Depending on your current fitness levels, you’ll need at least 6-12 weeks of regular training before becoming a triathlete. Here’s a rough guideline for your workout structure for 5 days with 4-6 hours of toral exercise:

  • Two swim workouts
  • One bike workout
  • One run workout
  • One combination workout

As you get better in each discipline, you can add more combination workouts. Most people struggle with swimming, and if you’re one of them, you should dedicate more time to it until you master the basics and get more confidence. The swim is the riskiest part of an event, and you should only attempt it when you’re a good swimmer (not necessarily fast). If you’re not, then stick to a swimming pool triathlon.

Step 3 – Understand Your Training Workouts

A basic triathlon training plan includes workouts to improve your swimming, running, and cycling endurance. Here’s a breakdown to help you understand:

  • Fitness Building Runs and Cycling

These workouts are designed to make sure you physically cover the distances in each course of your triathlon. The goal of the workout is to improve your fitness and build your confidence.

  • The Brick Workout

A brick workout involves back-to-back bike/run or swim/bike training to prepare you for switching during an event, which is the most challenging part.

  • Open Water Swimming

Most triathlons involve open water swimming in a lake, river, or ocean instead of a swimming pool. While you can do basic swimming training in the pool, practicing in open water before a race is important.

Step 4 – Get Organized

Organization is an essential part of any training program. In triathlon training, you’ll be focusing on three different sports, so here are a few things that can make constant training better:

  • Training with Others

Bringing your friends into the action can keep you committed to your training. Plus, you can treat it like a recreational activity, so you don’t skip out.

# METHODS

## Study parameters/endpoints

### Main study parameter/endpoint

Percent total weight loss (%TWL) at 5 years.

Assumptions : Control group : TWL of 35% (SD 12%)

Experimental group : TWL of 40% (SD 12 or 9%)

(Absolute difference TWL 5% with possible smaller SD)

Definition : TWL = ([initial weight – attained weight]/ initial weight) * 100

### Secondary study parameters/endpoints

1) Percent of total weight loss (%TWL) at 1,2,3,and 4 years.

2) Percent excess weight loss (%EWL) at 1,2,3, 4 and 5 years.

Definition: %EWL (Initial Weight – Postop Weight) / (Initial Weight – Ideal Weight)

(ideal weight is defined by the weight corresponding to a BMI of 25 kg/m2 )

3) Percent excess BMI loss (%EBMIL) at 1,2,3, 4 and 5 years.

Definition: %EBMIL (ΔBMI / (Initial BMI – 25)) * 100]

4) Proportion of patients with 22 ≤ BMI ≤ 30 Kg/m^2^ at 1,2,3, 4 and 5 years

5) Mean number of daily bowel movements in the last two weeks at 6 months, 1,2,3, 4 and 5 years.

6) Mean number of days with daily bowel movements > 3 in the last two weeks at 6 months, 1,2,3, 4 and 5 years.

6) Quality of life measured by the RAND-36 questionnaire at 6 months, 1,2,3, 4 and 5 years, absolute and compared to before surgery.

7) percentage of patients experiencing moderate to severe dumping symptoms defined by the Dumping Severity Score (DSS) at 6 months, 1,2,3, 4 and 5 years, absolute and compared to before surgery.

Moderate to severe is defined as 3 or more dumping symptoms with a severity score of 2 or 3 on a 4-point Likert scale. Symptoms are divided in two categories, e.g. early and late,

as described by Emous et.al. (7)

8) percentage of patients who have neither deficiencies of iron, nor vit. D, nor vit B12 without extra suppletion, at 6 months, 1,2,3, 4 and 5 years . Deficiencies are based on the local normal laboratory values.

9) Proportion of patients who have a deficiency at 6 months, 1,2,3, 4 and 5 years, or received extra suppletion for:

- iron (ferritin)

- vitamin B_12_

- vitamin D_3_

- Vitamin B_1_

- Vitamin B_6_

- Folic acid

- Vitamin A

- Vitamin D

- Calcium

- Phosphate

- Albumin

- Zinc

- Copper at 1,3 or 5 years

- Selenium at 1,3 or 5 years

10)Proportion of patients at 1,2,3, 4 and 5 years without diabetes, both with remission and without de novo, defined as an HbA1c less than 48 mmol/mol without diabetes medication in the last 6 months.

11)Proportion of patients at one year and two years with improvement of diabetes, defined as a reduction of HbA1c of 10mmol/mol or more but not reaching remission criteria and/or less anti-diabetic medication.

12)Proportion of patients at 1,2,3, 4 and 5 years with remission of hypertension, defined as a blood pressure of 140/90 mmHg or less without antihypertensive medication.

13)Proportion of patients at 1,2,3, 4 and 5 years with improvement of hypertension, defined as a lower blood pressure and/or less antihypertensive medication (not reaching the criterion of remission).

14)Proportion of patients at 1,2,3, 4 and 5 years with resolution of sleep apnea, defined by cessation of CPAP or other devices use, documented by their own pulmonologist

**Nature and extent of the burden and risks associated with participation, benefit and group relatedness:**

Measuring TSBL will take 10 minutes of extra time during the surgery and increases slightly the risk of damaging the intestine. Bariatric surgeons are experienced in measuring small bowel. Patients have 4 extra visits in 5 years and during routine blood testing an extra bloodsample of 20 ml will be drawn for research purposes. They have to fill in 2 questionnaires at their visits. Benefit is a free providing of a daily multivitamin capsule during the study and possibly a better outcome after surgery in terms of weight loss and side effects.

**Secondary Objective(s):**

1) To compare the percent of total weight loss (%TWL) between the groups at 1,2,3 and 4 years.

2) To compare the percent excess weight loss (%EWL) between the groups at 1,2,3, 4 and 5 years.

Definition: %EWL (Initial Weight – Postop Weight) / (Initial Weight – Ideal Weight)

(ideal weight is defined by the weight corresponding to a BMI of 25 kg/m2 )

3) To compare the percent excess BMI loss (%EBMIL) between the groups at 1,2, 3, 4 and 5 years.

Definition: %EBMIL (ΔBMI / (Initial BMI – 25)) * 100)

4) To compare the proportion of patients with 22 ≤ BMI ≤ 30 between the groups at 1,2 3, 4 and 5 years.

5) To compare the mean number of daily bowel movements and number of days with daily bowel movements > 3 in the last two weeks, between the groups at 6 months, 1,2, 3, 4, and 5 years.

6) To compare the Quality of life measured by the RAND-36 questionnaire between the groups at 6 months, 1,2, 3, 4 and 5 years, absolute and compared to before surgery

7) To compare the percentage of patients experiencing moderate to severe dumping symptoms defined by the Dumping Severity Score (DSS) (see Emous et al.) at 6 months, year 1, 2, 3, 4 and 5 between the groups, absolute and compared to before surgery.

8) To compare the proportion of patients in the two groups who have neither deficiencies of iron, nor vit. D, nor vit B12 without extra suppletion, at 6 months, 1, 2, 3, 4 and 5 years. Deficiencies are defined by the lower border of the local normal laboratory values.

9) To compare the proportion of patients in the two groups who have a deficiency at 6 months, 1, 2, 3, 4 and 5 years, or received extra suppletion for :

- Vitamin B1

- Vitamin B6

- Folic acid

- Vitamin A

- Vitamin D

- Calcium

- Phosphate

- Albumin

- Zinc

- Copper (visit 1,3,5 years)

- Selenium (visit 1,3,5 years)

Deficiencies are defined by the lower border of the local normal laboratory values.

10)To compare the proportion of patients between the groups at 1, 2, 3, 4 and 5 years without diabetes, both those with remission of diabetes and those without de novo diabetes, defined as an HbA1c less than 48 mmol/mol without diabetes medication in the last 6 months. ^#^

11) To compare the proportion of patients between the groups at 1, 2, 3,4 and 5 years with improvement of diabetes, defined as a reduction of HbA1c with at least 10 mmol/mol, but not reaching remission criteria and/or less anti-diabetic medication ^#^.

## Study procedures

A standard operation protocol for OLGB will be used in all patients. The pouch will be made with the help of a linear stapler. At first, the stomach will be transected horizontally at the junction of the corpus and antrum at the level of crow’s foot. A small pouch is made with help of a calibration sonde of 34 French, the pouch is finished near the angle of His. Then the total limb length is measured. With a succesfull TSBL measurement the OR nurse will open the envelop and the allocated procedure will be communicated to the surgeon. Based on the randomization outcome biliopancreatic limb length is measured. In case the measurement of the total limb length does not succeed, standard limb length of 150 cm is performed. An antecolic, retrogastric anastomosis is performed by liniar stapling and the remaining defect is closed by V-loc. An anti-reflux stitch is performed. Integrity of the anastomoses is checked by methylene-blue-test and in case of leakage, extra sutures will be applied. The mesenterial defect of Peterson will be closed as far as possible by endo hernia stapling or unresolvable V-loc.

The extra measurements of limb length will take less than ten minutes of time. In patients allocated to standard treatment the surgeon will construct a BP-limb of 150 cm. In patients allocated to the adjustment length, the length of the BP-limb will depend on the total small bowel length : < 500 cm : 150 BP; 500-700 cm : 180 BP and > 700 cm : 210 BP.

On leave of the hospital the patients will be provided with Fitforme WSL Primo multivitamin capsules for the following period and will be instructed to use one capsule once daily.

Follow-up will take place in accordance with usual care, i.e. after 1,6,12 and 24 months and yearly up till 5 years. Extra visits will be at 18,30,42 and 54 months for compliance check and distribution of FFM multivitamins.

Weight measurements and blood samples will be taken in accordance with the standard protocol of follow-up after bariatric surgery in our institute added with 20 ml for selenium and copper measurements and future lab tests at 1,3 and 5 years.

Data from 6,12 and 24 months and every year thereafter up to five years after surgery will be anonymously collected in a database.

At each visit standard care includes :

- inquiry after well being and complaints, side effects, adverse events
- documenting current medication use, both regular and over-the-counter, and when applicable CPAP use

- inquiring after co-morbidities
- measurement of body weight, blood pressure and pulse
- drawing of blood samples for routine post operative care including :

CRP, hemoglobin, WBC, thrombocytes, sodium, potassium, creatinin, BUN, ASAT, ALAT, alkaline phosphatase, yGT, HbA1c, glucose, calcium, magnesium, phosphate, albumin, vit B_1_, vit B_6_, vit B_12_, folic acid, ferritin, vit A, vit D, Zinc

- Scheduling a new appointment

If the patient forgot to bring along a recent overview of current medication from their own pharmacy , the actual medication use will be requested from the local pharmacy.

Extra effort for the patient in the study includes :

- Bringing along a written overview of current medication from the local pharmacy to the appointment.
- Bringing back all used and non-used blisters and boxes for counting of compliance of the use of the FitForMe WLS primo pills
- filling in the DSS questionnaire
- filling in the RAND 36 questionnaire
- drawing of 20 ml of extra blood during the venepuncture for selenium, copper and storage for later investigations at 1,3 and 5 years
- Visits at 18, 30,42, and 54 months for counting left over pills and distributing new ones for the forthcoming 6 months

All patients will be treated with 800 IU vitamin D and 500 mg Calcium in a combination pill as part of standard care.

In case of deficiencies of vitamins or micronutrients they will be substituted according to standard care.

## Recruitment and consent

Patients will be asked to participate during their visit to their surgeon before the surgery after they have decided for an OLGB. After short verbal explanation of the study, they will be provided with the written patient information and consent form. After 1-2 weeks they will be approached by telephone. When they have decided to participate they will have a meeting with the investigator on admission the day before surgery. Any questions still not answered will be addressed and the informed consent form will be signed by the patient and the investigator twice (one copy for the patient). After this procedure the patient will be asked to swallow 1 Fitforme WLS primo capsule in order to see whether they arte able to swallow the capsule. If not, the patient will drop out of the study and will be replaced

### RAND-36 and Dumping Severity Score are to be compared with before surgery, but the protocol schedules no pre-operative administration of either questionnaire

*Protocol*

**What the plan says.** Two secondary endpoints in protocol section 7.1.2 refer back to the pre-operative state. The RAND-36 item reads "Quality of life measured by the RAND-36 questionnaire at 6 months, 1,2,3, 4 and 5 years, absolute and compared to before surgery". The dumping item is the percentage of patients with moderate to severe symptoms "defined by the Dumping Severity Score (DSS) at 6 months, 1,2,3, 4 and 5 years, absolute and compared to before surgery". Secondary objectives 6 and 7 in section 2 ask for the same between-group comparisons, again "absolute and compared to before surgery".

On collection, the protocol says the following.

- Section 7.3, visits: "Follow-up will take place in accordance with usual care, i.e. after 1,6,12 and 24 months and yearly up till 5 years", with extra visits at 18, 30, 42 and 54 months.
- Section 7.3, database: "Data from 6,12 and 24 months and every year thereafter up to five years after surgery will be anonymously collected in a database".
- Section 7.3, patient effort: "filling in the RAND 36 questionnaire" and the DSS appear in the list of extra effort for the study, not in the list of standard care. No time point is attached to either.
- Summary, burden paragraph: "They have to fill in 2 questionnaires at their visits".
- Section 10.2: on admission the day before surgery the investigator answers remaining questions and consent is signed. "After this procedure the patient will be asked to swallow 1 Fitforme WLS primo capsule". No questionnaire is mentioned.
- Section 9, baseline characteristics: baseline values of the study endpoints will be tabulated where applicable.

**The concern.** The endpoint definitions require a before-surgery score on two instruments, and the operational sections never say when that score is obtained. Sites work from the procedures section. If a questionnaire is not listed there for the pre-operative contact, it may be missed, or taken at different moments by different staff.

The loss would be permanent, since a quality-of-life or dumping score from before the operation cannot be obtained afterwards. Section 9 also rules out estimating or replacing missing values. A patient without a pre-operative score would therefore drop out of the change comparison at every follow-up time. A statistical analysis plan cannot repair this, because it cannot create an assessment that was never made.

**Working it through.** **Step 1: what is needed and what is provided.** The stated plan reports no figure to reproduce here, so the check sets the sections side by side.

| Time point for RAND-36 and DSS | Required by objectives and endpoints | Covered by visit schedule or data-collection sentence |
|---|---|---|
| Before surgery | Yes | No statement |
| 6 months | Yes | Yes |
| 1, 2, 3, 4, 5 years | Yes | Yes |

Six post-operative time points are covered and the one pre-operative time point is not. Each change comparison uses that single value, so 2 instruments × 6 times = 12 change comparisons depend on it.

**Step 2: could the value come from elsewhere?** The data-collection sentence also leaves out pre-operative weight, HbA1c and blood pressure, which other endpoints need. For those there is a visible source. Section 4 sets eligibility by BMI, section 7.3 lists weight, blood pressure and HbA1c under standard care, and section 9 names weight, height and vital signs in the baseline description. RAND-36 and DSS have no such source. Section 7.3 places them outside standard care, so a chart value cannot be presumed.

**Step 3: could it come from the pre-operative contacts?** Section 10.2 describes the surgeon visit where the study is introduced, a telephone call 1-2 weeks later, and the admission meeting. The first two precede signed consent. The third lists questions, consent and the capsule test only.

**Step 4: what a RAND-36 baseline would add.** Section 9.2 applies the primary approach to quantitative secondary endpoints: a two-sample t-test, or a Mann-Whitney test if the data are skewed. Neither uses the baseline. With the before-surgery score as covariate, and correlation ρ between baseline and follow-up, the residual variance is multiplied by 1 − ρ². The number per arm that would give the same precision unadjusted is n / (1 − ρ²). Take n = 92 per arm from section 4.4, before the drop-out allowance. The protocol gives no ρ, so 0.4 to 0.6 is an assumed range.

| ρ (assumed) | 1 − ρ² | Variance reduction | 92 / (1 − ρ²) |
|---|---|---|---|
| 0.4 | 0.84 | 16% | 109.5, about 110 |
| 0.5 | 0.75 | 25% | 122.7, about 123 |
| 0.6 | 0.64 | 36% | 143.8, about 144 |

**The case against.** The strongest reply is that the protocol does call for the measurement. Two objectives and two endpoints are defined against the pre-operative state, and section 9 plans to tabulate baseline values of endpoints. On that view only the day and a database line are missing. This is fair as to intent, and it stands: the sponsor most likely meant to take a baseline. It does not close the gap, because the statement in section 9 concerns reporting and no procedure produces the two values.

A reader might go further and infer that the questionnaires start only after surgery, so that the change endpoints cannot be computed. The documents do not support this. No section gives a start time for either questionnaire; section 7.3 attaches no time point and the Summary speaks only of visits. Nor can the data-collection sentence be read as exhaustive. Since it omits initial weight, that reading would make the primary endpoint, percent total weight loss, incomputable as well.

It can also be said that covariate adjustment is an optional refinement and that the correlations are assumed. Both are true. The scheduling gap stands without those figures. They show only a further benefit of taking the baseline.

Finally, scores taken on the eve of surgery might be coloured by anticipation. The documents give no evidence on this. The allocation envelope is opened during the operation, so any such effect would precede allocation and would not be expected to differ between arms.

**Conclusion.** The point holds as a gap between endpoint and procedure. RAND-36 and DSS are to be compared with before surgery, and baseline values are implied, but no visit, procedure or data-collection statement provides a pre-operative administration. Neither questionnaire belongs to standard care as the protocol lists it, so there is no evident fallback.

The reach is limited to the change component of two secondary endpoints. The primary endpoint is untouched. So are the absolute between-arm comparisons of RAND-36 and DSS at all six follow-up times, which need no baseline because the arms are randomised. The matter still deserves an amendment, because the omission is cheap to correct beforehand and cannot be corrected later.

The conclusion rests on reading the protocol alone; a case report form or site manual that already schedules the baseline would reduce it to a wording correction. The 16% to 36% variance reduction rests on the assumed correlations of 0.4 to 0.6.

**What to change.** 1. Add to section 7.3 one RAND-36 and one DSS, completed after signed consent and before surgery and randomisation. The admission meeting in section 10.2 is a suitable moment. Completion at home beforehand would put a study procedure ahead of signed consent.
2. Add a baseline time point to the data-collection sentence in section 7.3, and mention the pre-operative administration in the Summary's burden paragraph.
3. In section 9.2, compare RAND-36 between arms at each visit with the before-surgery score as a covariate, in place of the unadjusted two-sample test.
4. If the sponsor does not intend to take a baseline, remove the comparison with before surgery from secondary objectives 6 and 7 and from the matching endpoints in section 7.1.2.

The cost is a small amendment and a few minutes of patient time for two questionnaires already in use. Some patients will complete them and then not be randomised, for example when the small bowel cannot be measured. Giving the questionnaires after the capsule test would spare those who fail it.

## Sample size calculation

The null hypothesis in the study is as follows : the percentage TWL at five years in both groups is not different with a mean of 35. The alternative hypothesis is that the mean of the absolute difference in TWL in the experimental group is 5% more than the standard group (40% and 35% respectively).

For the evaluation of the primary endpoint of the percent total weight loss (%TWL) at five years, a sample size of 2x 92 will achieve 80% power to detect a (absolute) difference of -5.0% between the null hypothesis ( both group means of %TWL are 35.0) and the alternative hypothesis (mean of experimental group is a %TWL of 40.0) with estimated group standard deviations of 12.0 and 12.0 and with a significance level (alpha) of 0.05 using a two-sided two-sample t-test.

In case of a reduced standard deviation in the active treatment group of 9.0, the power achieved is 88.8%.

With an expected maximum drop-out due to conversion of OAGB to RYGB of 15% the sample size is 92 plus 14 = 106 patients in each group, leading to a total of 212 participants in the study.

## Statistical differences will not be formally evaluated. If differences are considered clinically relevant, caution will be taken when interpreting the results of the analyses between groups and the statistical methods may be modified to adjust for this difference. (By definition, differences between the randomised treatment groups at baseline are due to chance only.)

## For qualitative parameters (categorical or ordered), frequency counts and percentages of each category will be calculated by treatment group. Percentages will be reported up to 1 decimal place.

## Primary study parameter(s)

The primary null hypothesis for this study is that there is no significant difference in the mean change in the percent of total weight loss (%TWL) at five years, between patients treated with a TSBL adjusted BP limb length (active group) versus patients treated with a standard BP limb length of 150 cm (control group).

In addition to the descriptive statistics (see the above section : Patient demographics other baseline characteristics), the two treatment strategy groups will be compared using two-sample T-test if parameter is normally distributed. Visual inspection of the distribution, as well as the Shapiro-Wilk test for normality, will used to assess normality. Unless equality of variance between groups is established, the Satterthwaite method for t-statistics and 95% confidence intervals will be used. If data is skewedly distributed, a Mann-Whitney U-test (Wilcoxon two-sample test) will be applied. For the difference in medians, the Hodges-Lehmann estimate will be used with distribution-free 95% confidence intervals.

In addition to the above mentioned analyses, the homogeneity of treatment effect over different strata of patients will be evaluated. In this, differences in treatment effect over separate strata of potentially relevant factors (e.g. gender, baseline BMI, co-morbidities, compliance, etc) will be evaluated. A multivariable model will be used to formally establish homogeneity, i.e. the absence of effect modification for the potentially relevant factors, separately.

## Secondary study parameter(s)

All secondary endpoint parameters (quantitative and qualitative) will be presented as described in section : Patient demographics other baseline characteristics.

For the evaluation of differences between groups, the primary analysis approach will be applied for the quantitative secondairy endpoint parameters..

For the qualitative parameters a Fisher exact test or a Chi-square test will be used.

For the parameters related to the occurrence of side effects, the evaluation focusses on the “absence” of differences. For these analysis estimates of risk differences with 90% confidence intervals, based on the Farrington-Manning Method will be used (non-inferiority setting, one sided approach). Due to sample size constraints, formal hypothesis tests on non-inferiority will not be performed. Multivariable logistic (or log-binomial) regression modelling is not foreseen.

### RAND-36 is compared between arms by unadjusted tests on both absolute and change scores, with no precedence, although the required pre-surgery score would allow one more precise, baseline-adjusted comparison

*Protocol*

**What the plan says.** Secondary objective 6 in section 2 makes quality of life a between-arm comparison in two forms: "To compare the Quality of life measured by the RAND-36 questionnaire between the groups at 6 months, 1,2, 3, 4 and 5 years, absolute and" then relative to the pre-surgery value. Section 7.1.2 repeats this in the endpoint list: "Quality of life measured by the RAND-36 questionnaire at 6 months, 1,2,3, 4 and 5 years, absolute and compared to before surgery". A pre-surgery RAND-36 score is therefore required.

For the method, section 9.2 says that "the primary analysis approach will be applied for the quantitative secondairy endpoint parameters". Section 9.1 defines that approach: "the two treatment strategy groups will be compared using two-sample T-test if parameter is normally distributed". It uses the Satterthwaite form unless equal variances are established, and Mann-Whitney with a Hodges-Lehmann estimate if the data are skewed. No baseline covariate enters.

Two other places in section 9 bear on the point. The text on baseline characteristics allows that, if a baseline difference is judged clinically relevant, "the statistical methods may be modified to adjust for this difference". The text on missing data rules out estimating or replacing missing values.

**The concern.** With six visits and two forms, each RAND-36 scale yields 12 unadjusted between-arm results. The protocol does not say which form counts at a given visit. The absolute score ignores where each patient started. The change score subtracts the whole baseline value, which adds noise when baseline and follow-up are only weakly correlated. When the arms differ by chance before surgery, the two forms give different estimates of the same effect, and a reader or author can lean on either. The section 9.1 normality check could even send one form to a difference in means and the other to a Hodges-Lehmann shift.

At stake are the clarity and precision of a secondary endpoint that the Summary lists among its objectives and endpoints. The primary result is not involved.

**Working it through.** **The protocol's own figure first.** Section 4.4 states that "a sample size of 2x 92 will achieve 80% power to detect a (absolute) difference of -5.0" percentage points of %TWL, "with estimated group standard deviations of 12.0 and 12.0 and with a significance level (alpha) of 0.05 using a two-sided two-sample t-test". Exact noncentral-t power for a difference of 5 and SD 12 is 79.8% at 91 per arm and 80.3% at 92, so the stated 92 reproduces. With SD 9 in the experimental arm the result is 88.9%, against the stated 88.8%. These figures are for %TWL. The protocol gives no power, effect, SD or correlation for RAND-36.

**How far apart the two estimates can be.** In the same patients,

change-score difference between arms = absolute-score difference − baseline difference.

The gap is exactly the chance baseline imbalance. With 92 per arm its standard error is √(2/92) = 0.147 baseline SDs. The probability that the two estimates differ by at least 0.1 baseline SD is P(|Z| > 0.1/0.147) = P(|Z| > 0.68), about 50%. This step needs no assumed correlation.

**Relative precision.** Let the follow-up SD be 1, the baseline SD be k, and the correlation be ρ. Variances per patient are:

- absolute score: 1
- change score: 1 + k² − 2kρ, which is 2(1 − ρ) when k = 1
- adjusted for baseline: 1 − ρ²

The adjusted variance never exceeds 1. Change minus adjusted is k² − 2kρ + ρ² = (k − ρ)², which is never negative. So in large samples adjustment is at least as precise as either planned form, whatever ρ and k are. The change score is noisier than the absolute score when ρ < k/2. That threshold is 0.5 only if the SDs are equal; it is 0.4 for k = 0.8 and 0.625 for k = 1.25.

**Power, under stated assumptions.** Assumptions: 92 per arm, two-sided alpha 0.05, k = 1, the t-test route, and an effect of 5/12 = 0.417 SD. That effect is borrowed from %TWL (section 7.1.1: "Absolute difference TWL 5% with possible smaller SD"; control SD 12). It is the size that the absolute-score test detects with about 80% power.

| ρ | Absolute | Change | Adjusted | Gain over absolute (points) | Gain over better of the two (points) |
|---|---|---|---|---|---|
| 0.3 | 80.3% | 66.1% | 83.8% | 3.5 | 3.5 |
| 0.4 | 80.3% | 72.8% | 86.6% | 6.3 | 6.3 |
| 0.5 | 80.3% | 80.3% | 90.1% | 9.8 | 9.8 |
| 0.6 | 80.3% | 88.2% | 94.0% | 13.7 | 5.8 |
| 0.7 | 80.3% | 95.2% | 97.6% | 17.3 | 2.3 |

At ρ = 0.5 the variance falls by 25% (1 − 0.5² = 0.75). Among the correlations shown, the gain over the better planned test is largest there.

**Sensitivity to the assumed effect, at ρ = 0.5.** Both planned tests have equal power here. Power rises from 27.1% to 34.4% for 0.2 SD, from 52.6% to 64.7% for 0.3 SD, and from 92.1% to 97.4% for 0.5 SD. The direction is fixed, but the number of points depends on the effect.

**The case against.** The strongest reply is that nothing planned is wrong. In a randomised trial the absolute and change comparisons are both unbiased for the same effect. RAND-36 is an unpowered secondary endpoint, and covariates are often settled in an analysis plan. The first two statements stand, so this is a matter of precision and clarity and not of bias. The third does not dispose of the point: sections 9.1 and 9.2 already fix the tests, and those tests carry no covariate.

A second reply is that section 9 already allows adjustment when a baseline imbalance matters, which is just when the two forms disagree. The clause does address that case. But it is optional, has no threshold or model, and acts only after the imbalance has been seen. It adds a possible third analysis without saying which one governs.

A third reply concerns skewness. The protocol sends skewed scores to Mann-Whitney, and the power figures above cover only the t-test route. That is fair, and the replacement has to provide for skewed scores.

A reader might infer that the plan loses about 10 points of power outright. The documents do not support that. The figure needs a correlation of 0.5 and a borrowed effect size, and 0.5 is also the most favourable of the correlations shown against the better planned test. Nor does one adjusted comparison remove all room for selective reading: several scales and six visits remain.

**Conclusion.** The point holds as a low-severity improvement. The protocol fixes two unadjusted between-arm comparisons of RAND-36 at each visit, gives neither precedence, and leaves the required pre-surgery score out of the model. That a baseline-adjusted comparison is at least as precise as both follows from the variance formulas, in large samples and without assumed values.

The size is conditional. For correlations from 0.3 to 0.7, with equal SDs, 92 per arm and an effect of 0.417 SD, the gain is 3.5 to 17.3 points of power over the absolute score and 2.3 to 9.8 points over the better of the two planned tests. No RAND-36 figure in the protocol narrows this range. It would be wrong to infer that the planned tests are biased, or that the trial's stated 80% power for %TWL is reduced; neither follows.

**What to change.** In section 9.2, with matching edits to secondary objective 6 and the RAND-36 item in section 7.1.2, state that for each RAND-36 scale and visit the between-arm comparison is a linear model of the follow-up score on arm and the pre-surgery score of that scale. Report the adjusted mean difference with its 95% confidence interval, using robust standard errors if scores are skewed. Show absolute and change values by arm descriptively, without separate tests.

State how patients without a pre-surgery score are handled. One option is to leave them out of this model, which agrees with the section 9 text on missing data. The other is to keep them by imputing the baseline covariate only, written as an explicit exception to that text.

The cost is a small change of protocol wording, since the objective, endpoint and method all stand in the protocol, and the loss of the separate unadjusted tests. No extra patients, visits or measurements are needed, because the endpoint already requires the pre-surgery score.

• Eating Properly

You cannot skip meals or eat unhealthy during your triathlon training. Refueling after a workout is essential, no matter how tired you are. If you don’t have the energy, at least carry a post-workout snack with you or get a smoothie on your way back.

  • Preparing Meals Ahead of Time

Prepare meals ahead of time to avoid take-outs and succumbing to cravings following a workout. You might be tempted to order a pizza instead of cooking a healthy meal, keeping your fridge and freezer stocked with full or half-prepped meals can help.

Step 5 – Get Social

Triathletes are a social group. So, if you can’t bring your buddies, you should befriend other trainees. Here are some options for finding companionship as you learn how to train for a triathlon:

  • Find a cycling group.
  • Join a swimming program.
  • Join a gym.
  • Join a running or tri-club.
  • Visit triathlon events as a spectator.

Our Final Thoughts

Undeniably, triathlons are notoriously time-intensive, and excelling at three different sports requires great sacrifice. However, if you approach your triathlon training intelligently, you can achieve remarkable gains by becoming a triathlete.

With this comprehensive guide on how to train for a triathlon, there’s nothing to do except get started. There’s no better time than now, so get swimming, cycling and running!